Secondly, why would the user care about the flash memory type or size when they can't access it anyway? All they'll care about is if there's an update available, and if so, use a program to update it (with good reason, I don't know anyone that upgrades there bios just because theres a newer version.They subscribe to the "If it works, don't f___ with it" rule). 



  • @Mole said:

    I don't know anyone that upgrades there bios just because theres a newer version.They subscribe to the "If it works, don't f___ with it" rule
     

    I did once on a UMPC, but because the update promised "improved performance" (which I later learned meant it runs the fan more often, so less heat, so better performance, right?). Oh well, I figure it'll improve my CPU's lifetime as this computer runs pretty hot...



  • The RTWTF is that nobody worries about spelling prodcut right, including me.



  • @Mole said:

    I don't know anyone that upgrades there bios just because theres a newer version.

     

    I know several... this included me until I upgraded the BIOS on my laptop hoping for a new option... and ended with my laptop regularly exiting sleep on its own, of course always tightly packed in its bag, with me finding a barely touchable 70°C block with empty battery when taking it out to use it. And it required several WTFy workarounds to revert, as the manufacturer never thought they would screw up and the updater program didn't allow flashing of an older version than the installed one...



  •  So the new feature was to turn your laptop into a radiator?



  • TRWTF is that the BIOS flasher runs under Windows. That's wrong for so many reasons.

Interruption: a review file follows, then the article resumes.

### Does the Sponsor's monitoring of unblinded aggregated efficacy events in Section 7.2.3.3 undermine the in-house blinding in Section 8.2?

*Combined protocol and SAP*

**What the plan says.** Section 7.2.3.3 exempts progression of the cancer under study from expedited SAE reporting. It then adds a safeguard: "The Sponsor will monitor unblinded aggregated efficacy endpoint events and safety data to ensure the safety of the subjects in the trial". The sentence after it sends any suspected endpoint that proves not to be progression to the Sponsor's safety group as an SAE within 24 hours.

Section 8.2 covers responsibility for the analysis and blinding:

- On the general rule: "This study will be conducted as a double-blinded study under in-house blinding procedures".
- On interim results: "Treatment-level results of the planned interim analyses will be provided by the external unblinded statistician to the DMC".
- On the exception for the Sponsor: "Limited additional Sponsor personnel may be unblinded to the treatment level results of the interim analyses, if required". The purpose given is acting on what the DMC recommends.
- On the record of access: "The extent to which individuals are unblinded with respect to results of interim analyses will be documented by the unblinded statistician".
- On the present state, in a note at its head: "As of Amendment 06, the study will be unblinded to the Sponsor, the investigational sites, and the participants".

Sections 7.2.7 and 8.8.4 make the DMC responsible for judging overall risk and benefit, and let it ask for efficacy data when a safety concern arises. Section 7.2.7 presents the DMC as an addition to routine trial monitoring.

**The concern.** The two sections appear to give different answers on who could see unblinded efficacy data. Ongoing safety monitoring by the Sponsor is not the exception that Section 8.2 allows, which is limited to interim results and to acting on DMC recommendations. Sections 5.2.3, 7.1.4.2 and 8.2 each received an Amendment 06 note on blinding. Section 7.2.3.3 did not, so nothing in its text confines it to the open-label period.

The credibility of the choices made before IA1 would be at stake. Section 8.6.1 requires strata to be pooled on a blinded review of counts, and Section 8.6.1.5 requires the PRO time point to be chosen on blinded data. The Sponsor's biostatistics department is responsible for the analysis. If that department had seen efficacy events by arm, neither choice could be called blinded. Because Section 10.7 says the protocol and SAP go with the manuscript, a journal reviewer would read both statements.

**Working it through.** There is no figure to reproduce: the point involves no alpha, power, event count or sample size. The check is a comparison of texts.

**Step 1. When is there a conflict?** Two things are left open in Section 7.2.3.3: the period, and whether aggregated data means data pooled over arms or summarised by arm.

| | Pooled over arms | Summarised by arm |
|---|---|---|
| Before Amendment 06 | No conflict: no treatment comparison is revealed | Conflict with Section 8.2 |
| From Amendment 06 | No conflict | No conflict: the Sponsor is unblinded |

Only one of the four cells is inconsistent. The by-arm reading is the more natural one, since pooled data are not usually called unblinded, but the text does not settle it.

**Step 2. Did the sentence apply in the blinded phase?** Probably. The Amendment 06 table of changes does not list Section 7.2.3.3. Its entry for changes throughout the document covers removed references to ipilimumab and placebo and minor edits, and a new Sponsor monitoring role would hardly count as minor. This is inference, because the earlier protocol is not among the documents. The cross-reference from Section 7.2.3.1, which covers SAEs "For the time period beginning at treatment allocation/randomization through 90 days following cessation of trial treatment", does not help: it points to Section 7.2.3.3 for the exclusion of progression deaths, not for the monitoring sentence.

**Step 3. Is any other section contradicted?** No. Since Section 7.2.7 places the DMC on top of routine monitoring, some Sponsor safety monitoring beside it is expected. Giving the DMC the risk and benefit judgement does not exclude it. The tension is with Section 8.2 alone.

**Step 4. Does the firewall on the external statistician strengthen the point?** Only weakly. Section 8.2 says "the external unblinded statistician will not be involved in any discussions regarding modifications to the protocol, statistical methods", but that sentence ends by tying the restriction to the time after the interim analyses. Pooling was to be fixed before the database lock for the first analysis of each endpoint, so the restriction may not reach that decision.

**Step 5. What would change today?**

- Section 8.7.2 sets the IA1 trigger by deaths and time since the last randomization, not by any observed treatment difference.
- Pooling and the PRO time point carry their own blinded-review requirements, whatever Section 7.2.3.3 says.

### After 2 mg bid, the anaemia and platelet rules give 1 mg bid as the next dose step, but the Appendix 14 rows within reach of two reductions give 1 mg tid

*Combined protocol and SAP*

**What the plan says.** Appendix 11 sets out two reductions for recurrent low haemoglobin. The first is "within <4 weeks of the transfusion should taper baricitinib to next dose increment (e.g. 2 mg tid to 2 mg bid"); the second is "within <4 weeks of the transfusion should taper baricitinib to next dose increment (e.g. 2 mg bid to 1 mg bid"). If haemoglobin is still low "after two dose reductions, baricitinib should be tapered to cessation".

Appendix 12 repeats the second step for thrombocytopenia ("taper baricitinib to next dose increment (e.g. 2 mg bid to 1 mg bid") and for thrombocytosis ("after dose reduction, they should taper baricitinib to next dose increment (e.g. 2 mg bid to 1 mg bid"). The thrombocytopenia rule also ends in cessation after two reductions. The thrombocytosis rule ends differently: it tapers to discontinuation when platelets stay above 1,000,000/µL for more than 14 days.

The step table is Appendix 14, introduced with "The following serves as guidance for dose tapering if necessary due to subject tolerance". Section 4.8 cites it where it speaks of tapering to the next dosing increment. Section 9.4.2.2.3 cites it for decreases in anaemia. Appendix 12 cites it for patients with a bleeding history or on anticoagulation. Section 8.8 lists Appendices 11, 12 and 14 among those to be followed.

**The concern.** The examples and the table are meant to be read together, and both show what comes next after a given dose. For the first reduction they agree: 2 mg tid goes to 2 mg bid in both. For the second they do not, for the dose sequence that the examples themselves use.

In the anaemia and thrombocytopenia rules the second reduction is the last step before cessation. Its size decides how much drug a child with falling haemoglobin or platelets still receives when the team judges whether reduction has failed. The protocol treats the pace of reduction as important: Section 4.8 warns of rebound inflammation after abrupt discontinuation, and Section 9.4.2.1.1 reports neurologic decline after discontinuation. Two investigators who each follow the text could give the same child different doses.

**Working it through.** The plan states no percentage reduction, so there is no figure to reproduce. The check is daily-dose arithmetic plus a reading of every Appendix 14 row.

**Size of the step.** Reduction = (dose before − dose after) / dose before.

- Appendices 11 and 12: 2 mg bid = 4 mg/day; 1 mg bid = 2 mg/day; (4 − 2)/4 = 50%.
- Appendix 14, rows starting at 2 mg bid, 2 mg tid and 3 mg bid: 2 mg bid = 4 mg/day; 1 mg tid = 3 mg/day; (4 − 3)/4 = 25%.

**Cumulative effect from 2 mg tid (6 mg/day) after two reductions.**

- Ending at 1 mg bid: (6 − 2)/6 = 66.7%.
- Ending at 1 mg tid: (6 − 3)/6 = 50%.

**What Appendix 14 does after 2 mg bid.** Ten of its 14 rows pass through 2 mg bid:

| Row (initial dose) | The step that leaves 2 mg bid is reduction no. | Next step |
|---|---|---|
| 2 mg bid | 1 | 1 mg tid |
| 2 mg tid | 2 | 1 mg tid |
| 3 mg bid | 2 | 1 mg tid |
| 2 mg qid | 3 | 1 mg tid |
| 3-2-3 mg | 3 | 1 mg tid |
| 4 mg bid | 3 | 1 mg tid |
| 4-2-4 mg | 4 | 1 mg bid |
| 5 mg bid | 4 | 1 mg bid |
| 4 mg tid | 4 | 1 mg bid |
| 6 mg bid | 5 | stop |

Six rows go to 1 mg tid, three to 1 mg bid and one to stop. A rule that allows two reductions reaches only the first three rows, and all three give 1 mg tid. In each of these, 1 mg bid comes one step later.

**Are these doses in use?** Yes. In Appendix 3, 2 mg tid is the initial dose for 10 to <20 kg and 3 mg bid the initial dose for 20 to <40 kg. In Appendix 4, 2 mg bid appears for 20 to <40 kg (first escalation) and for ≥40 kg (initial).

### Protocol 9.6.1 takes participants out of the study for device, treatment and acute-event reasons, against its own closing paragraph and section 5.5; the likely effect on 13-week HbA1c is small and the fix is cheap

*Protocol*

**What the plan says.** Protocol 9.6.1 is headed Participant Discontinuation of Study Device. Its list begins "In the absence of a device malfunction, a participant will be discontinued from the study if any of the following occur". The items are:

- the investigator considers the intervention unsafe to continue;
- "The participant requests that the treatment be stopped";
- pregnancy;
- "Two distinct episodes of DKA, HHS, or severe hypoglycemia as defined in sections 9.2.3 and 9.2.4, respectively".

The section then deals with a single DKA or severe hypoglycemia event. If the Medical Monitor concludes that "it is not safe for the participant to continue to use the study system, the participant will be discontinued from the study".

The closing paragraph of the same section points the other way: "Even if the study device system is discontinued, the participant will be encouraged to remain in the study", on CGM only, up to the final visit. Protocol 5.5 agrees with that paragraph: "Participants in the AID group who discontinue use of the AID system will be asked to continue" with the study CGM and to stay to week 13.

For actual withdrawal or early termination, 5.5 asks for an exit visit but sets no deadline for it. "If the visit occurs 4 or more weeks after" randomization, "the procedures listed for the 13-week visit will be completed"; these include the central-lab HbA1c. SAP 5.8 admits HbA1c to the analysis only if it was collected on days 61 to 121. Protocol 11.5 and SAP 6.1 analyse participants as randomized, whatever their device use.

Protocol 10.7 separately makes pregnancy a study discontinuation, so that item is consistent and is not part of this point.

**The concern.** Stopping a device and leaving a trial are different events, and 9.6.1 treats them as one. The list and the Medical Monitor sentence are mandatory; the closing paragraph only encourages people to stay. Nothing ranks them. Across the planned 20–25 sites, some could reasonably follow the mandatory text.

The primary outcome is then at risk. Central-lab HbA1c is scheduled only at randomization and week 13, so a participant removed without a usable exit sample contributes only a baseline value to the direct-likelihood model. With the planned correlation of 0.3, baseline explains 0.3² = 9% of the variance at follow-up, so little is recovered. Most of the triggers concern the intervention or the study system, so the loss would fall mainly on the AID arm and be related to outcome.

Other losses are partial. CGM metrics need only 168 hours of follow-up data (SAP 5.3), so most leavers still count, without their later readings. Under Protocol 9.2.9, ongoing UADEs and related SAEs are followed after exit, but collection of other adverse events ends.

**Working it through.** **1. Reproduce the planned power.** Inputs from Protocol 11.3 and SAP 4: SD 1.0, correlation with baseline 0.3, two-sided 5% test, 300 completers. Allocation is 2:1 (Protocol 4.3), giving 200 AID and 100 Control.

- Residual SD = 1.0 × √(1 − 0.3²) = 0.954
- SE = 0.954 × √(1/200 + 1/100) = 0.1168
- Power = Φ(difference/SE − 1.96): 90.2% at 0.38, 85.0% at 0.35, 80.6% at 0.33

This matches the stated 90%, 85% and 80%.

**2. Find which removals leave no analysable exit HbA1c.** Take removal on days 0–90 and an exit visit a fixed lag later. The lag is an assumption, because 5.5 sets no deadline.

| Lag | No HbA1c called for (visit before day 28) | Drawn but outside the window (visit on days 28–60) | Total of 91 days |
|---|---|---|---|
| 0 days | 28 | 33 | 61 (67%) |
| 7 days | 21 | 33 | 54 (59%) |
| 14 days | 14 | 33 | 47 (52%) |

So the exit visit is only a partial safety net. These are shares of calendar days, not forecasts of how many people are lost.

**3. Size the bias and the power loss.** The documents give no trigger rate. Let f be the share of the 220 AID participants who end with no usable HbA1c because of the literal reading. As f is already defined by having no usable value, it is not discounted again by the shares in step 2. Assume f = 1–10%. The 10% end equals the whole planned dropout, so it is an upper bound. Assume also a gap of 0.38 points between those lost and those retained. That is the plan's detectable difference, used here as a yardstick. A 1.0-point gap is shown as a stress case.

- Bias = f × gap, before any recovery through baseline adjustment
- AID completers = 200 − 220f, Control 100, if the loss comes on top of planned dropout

Also, you might put more memory in than you need if you expect to add features later. Not really likely for a BIOS though. Is 4MB really necessary for what is essentially a boot program? Super Mario RPG fits in 4MB, and I don't think your average BIOS has nearly as much in the way of 16-bit pseudo-3D graphics.


  • Discourse touched me in a no-no place

     @Kilrah said:

    @Mole said:

    I don't know anyone that upgrades there bios just because theres a newer version.

     

    I know several... this included me until I upgraded the BIOS on my laptop hoping for a new option... and ended with my laptop regularly exiting sleep on its own, of course always tightly packed in its bag, with me finding a barely touchable 70°C block with empty battery when taking it out to use it. And it required several WTFy workarounds to revert, as the manufacturer never thought they would screw up and the updater program didn't allow flashing of an older version than the installed one...